Cambridge Healthtech Institute’s Protein Purification and Recovery conference examines the strategies that efficiently lead to pure protein for research or therapeutic use. As the most costly and time-consuming process in the manufacturing
of protein-based therapies, purification poses continual challenges for streamlining steps and cutting costs. Challenges are multiplied when purifying complex molecules, such as membrane proteins, bispecifics and antibody-drug conjugates. This leading
purification meeting explores how experts are optimizing processes to reach project goals in a timely way. Along with innovating ‘traditional’ technologies such as affinity tags, Protein A, and chromatography, leaders will also address
alternatives and breakthroughs, such as continuous processing.
TUESDAY, JANUARY 9
1:00 pm Registration
1:30 Refreshment Break in the Exhibit Hall with Poster Viewing
2:00 Chairperson’s Opening Remarks
Christopher H. Gray, Ph.D., Team Leader, Structural Biology, Drug Discovery Program, CRUK Beatson Institute
2:05 Introduction of a Disruptive Technology into a Highly Regulated Industry: A Brief History with Lessons Learned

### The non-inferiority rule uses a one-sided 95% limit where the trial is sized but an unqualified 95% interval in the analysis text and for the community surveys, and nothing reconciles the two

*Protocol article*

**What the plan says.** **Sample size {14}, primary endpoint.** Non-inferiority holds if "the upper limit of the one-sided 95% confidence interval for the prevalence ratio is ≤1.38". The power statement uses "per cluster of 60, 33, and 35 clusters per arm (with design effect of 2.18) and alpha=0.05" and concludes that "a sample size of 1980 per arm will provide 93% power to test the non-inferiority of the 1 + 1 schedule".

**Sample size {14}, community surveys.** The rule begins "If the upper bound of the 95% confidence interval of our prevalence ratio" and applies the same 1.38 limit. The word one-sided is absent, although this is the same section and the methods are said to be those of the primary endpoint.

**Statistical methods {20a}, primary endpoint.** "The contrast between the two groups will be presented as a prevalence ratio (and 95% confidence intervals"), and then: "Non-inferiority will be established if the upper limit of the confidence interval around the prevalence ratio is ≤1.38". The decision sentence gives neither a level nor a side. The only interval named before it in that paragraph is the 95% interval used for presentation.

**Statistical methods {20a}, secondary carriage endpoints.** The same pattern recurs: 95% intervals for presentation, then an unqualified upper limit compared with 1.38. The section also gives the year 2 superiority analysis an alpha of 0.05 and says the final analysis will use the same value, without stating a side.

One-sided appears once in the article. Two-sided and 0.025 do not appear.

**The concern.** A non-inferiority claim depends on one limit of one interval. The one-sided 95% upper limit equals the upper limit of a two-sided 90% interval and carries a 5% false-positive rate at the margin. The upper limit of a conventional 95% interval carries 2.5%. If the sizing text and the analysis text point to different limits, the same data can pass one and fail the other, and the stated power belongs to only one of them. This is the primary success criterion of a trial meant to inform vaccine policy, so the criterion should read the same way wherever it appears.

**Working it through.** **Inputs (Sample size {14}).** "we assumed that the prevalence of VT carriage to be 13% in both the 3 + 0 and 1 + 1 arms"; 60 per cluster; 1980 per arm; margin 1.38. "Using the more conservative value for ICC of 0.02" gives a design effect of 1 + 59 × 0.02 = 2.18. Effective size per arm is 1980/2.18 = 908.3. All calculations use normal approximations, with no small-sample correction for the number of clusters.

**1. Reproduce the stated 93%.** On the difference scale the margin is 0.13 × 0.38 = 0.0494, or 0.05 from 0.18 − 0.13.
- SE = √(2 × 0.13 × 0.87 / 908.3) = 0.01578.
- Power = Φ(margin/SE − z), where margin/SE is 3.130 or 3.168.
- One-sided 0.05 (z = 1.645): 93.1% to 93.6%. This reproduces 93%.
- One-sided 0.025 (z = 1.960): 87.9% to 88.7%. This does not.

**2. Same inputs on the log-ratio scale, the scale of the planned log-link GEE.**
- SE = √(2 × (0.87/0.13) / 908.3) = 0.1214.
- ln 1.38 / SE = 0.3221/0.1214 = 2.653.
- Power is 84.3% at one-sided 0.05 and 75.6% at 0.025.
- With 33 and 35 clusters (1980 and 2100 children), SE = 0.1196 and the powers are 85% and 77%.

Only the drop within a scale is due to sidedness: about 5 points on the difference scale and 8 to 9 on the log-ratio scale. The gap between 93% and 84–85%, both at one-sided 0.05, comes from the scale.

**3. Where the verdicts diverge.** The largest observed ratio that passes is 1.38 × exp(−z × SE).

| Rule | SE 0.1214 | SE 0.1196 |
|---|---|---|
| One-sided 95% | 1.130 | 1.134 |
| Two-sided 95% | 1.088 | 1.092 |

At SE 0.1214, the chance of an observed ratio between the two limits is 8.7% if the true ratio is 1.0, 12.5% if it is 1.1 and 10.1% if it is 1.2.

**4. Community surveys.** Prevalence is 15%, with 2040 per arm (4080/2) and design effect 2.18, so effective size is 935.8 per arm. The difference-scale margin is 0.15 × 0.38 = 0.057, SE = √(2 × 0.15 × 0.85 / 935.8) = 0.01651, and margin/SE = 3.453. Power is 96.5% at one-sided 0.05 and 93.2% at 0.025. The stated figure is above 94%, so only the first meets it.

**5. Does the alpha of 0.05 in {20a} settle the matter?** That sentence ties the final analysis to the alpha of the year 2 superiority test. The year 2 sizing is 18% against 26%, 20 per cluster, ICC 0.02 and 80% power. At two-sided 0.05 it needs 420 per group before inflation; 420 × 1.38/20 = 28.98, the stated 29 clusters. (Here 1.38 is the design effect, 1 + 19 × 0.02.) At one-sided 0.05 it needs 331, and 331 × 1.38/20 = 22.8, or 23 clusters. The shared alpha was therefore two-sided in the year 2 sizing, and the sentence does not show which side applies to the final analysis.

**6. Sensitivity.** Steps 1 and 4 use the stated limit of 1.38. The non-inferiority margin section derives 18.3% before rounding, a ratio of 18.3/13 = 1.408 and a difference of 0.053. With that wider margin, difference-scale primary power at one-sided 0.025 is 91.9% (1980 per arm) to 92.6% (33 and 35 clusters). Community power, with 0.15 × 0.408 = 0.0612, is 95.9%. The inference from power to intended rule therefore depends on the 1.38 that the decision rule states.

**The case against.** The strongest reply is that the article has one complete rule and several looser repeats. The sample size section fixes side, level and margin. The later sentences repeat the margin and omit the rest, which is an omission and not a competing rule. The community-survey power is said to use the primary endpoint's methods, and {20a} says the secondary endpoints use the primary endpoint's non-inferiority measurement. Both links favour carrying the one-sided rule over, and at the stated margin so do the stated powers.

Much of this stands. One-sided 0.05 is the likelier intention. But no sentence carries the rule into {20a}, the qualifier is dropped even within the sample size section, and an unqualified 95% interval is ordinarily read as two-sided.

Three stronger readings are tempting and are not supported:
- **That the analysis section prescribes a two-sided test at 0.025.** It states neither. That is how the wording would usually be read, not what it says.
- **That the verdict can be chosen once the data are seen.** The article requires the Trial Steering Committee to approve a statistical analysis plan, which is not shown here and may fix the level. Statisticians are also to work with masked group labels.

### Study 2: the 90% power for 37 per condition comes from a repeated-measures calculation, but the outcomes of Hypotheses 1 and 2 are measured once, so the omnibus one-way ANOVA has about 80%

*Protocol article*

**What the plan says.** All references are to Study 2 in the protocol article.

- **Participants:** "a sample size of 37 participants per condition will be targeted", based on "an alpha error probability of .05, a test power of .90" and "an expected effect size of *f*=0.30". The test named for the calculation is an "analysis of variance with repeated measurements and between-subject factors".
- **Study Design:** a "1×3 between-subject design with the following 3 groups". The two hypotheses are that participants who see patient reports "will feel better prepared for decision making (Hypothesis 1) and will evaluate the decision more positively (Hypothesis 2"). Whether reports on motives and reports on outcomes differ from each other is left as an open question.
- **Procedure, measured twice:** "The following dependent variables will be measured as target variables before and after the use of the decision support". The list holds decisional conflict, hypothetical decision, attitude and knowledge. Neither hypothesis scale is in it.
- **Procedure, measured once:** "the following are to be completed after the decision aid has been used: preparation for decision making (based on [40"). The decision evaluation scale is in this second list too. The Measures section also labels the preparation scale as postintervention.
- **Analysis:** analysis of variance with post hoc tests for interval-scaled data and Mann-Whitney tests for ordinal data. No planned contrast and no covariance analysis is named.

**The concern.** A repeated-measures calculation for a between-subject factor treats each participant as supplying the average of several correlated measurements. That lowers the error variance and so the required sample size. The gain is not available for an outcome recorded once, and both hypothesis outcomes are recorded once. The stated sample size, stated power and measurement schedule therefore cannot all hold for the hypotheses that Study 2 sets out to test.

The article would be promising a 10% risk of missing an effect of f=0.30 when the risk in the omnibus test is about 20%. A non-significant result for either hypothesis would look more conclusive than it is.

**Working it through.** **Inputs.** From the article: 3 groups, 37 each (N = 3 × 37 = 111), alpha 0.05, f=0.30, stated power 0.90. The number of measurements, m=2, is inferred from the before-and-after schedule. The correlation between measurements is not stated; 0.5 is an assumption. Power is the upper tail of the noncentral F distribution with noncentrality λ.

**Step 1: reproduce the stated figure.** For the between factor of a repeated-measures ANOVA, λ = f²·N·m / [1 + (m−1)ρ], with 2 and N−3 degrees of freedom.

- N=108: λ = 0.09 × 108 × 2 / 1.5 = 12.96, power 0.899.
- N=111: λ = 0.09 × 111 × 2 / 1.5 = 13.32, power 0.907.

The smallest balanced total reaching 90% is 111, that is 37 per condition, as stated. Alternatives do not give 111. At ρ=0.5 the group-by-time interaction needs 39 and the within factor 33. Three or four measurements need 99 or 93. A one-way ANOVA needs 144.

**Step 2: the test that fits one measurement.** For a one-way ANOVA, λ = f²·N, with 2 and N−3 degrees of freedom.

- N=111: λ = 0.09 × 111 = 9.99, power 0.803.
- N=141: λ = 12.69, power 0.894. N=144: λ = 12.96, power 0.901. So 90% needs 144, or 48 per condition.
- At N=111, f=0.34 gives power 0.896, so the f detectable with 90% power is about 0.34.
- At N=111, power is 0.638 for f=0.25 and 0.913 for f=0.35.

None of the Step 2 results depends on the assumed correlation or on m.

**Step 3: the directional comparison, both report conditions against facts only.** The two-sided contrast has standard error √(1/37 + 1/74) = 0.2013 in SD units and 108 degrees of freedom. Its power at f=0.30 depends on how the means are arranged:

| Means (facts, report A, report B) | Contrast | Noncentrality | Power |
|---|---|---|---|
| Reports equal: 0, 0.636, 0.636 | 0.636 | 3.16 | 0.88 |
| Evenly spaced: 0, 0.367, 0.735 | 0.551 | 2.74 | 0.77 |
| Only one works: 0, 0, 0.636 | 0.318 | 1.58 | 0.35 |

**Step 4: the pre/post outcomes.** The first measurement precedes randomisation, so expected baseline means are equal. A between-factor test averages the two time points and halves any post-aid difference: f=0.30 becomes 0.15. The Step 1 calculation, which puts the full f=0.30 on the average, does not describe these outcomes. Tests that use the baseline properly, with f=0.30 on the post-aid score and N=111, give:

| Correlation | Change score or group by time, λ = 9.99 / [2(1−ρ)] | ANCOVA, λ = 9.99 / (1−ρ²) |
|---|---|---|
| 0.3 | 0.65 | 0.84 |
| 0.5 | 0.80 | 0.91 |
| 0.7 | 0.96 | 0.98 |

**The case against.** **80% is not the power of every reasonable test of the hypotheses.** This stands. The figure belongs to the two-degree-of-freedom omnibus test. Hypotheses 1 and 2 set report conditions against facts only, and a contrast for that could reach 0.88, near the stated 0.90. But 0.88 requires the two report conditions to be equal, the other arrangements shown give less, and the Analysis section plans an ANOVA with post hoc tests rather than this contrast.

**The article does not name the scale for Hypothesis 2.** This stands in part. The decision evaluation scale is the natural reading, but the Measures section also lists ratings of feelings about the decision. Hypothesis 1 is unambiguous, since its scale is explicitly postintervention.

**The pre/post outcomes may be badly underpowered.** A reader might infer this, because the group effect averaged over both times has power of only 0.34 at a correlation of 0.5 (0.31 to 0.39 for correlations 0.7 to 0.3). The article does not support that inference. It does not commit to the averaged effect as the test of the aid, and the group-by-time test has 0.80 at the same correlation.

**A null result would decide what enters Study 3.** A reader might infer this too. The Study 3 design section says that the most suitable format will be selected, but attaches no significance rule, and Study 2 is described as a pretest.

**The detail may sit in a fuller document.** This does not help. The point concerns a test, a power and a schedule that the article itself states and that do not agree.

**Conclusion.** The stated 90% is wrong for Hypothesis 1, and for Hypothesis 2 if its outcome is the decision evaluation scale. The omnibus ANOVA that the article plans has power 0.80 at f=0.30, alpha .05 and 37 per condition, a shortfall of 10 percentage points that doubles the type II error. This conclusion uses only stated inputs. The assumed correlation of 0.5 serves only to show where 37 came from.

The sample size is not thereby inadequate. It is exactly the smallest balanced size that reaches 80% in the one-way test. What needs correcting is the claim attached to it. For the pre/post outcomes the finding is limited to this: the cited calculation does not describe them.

David Wood, Ph.D., Professor, Chemical & Biomolecular Engineering, The Ohio State University
Over the past 20 years, we and others have worked to develop a highly disruptive self-cleaving tag technology for the biopharmaceutical industry. As we draw closer to this goal, it is worthwhile to consider the larger picture of how we have adapted
our goals and approaches to this highly regulated and rapidly developing industry. This talk will cover the history and most recent developments of this technology in this context.
2:45 Optimization of an IgG-Binding, Protein A-Based Purification Matrix
Sophia Hober, Ph.D., Professor, Molecular Biotechnology, KTH Royal Institute of Technology
Presented here is an engineered protein based on the Protein A-derived Z domain, to which a calcium-binding EF-loop has been introduced. The new protein domain, ZCa, is shown to have a calcium dependent binding to IgG and can be used to purify
antibodies with elution by EDTA at pH 5.5, providing a very valuable new tool for antibody and Fc-fusion protein purification. The process of the development, its function as well as the molecular explanation of its behavior will be discussed.
3:15 SELECTED POSTER PRESENTATION:
Designing a State-of-the-Art Sample Management Facility to Empower Research
Katharine Heeringa, Scientific Researcher, Protein Sciences,
Biomolecular Resources Sample Management (BMR-SM) at gRED is a state-of-the-art facility supporting all of research at Genentech, acting as both a nucleic acid and protein repository and a nucleic acid production facility. BMR-SM leverages
bioinformatics and automation to support multiple users and at multiple access points with a diverse range of products and comprehensive sample and process tracking. We seek to build a core biologic molecule repository and nucleic
acid production group that can expand and adapt to an ever-changing research environment.